News / Middle East

Iranian Woman Condemned to Stoning Death Allegedly Confesses to Adultery

Iranian lawyer Mohammad Mostafaei, who defended Sakineh Mohammadi Ashtiani, speaks in Oslo, where he applied for political asylum, 8 Aug 2010
Iranian lawyer Mohammad Mostafaei, who defended Sakineh Mohammadi Ashtiani, speaks in Oslo, where he applied for political asylum, 8 Aug 2010

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Sakineh Mohammadi Ashtiani, an Iranian woman condemned to death by stoning, has allegedly confessed to adultery and involvement in the killing of her husband on Iranian television.  Many Iran analysts, however, are skeptical at the new twist.

Ashtiani was first convicted in May 2006 of having an "illicit relationship" with two men after the death of her husband and was sentenced to 99 lashes.  Later that year, she was convicted of adultery and sentenced to be stoned, even though she retracted a confession that she said was made under duress.  Ashtiani also has been convicted of involvement in the death of her husband, whom Iranian prosecutors say was murdered.

Last month, Iran suspended the stoning sentence temporarily after international outrage over the brutality of the punishment.  But an Iranian TV broadcast Ashtiani's alleged confession late Wednesday, in which she admitted to a sexual affair.  She described in her native Azeri dialect, which was translated in Farsi, how she and her lover killed her husband.

Ashtiani said she had an affair with a man who was her cousin and who made many promises to her before then killing her husband.  She added that he came to her home with everything needed for the murder, including electrical wire.  She noted that when she was in prison, she learned he had killed several other people.

The woman in the interview had much of her face covered by a wide, black veil.  And Iranian television blurred most of her image, making it impossible to verify the woman's identity.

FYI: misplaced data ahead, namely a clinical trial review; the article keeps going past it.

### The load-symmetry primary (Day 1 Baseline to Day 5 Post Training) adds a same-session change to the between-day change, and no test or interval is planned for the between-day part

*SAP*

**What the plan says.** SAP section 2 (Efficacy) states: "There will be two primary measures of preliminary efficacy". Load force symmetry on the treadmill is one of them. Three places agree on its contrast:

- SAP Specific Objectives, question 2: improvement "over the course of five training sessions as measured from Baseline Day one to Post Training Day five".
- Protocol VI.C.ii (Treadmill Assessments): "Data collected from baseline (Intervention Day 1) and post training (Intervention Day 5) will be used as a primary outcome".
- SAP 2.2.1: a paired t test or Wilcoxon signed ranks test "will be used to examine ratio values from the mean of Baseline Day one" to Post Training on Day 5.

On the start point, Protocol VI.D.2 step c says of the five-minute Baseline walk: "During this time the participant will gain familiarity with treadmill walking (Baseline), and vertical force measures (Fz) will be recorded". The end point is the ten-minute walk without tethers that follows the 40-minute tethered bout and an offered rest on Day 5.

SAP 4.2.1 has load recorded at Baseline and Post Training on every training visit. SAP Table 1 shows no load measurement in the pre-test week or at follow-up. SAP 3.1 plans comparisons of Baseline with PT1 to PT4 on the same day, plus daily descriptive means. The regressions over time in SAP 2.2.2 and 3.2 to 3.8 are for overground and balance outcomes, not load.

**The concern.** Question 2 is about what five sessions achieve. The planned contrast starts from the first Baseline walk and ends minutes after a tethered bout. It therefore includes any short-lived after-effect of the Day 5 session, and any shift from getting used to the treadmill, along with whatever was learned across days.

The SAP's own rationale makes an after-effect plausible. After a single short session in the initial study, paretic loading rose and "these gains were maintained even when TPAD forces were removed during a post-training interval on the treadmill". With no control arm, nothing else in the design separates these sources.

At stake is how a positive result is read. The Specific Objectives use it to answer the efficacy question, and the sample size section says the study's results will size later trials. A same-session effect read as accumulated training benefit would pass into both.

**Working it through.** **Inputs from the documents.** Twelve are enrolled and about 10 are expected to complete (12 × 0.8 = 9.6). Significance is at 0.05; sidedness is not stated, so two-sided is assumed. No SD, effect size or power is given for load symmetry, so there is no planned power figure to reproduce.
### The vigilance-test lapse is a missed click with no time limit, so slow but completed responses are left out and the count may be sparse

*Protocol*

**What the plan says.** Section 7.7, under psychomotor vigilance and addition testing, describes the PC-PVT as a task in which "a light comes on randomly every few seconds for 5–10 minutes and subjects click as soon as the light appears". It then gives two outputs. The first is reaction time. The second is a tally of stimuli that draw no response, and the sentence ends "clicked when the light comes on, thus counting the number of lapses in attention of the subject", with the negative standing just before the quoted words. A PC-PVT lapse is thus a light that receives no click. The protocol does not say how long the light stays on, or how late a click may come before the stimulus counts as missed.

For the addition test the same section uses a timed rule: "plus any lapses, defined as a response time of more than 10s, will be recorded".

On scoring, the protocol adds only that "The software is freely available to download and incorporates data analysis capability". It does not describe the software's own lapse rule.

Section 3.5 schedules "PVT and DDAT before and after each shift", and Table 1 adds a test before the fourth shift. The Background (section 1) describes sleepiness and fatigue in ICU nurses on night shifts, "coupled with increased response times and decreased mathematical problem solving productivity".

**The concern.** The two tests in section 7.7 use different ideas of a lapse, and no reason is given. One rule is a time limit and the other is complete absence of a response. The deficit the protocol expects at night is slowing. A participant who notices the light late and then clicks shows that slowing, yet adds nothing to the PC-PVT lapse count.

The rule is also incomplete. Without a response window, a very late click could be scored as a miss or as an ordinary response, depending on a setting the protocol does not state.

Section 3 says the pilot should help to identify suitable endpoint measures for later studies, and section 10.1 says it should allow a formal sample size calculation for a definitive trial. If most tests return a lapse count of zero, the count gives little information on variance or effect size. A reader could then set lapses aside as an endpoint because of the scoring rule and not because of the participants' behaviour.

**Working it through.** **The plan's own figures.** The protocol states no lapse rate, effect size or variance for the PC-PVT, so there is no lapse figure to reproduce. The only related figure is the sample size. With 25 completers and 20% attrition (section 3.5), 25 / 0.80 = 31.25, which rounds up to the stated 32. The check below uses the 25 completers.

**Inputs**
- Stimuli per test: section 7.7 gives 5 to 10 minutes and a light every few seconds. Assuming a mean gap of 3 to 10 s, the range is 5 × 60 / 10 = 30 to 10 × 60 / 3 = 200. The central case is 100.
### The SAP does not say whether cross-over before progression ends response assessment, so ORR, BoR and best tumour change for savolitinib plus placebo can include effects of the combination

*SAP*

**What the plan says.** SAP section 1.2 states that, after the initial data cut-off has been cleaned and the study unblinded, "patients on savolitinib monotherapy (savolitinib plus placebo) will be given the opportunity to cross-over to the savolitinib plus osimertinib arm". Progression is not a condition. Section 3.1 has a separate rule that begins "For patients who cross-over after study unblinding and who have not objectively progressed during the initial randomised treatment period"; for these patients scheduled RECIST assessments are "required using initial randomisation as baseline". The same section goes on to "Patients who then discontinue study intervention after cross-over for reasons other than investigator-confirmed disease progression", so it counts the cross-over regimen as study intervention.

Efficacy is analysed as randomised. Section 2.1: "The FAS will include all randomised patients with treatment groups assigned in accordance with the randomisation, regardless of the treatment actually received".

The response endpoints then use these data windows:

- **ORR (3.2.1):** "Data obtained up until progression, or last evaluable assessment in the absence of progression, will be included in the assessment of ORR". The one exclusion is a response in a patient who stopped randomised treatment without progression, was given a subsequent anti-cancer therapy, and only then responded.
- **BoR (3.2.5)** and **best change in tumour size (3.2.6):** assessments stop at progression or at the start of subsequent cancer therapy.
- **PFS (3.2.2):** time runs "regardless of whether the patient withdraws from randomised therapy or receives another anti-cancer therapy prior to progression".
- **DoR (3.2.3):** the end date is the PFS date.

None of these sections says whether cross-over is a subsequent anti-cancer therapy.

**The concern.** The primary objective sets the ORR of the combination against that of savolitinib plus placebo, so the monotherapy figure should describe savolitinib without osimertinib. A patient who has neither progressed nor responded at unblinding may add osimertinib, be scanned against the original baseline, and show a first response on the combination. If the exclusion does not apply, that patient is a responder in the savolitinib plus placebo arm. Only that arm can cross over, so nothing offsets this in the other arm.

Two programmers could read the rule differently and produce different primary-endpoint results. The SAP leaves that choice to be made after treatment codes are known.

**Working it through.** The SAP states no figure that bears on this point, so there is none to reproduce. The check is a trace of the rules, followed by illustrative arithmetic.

Iran's Channel 2 broadcast the interview as part of a documentary it says was meant to "debunk Western media propaganda."  The program ridiculed Western TV networks for coming to the Ashtiani's defense.  Iranian TV also interviewed Malek Ajdar Sharifi, the judiciary chief of Azerbaijan province, who made the case for Ashtiani's guilt.

Sharifi said that Ashtiani injected something into her husband to make him lose consciousness before her lover electrocuted him.  Sharifi argued that the act was premeditated because Ashtiani sent her children to her mother's house before the murder.

The International Committee Against Stoning condemned the documentary, calling it propaganda.  Iran analysts said it follows a pattern of forced confessions.

Ali Nourizadeh of the Center for Arab and Iranian Studies in London notes that Ashtiani had insisted previously that Iranian authorities coerced her into confessing.

"She's not in a position to be able to speak freely," said Nourizadeh.  "Therefore, whatever is dictated to her, she's going to repeat.  There is also a confession - a full confession - of adultery and participation in the killing of her husband taken from her in prison, when she was arrested.  But she later denied that this confession is true."

Nourizadeh adds that Iranian TV tried to ridicule Ashtiani's attorney, Mohammad Mostafaei, who recently has sought refuge outside of Iran, after coming under pressure for his defense of civil rights cases in Iran.

Political scientist Houchang Hassan-Yari, of the Royal Military College of Canada, says the most unbelievable part of the TV interview was that Ashtiani asked to be stoned after allegedly confessing her guilt.

"She actually asked to be stoned by saying she had to be stoned because of what she did," said Hassan-Yari.  "Also, she had to attack her lawyer by saying that he's a traitor - he did not defend her case, but he was tarnishing the image of the Islamic Republic."

Stoning was widely imposed in Iran after the 1979 Islamic Revolution.  Even though the country's judiciary regularly hands down such sentences, they often are commuted to other punishments.  The last known stoning in Iran was carried out in 2007, although the government rarely confirms that such punishments have been enforced.

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